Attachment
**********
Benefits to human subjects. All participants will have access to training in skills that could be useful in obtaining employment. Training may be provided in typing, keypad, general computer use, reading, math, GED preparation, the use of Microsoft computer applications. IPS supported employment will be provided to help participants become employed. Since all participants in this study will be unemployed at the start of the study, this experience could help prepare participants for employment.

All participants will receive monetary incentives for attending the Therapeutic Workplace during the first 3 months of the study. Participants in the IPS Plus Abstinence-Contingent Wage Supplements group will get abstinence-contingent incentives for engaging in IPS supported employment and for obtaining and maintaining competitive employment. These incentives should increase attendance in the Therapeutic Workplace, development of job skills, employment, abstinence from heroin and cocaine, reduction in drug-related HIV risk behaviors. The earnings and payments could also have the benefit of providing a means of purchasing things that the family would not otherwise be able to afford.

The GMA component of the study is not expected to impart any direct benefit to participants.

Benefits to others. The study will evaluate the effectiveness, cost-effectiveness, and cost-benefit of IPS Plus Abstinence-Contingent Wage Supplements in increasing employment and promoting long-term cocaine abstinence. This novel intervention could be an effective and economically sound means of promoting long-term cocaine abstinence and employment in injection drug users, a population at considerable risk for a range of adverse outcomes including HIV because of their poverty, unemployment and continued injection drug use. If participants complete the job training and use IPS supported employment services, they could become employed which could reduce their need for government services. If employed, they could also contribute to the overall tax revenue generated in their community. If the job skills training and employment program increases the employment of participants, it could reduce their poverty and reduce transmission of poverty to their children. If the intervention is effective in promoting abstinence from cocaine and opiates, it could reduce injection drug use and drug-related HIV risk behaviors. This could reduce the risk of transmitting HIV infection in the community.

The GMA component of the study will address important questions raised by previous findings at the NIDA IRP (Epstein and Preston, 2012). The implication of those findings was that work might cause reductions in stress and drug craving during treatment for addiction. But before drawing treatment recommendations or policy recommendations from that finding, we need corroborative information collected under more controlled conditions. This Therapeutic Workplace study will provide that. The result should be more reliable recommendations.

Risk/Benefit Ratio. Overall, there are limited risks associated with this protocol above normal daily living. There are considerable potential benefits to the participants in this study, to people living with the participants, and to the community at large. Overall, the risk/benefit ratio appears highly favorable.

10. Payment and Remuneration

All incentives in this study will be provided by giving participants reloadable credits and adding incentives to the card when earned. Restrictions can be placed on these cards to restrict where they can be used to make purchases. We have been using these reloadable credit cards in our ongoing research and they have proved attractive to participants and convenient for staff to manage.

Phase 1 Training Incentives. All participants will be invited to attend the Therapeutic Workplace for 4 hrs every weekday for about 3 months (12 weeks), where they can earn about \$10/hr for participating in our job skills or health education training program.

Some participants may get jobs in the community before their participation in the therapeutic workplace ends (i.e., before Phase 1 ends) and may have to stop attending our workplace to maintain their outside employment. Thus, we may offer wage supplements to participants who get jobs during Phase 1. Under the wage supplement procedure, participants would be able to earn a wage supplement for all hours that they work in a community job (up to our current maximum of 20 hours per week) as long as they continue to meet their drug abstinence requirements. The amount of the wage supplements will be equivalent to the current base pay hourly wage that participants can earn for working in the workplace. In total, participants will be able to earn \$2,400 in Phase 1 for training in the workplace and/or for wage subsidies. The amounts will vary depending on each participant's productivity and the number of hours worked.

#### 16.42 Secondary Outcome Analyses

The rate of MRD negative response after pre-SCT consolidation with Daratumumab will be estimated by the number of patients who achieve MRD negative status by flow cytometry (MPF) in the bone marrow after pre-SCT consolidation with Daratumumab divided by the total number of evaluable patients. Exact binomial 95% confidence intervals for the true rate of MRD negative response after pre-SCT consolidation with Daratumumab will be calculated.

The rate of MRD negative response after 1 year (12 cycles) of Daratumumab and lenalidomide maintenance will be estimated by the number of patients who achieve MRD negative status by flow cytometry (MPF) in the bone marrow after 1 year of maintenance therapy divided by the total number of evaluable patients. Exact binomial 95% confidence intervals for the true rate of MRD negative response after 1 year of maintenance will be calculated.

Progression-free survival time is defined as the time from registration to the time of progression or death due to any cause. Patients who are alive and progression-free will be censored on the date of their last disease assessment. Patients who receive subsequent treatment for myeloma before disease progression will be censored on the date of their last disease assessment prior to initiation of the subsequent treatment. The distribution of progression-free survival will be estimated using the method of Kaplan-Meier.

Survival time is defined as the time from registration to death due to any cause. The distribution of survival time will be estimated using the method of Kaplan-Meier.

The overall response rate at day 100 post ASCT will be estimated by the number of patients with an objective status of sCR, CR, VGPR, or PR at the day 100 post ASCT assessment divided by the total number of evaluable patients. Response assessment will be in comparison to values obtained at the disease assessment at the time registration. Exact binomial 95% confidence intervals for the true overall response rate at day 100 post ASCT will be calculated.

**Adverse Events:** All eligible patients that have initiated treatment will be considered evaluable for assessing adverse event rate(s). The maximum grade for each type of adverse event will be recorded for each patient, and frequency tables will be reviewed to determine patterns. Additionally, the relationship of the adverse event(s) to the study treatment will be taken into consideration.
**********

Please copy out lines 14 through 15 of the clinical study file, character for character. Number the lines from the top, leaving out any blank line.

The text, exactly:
Progression-free survival time is defined as the time from registration to the time of progression or death due to any cause. Patients who are alive and progression-free will be censored on the date of their last disease assessment. Patients who receive subsequent treatment for myeloma before disease progression will be censored on the date of their last disease assessment prior to initiation of the subsequent treatment. The distribution of progression-free survival will be estimated using the method of Kaplan-Meier.

Survival time is defined as the time from registration to death due to any cause. The distribution of survival time will be estimated using the method of Kaplan-Meier.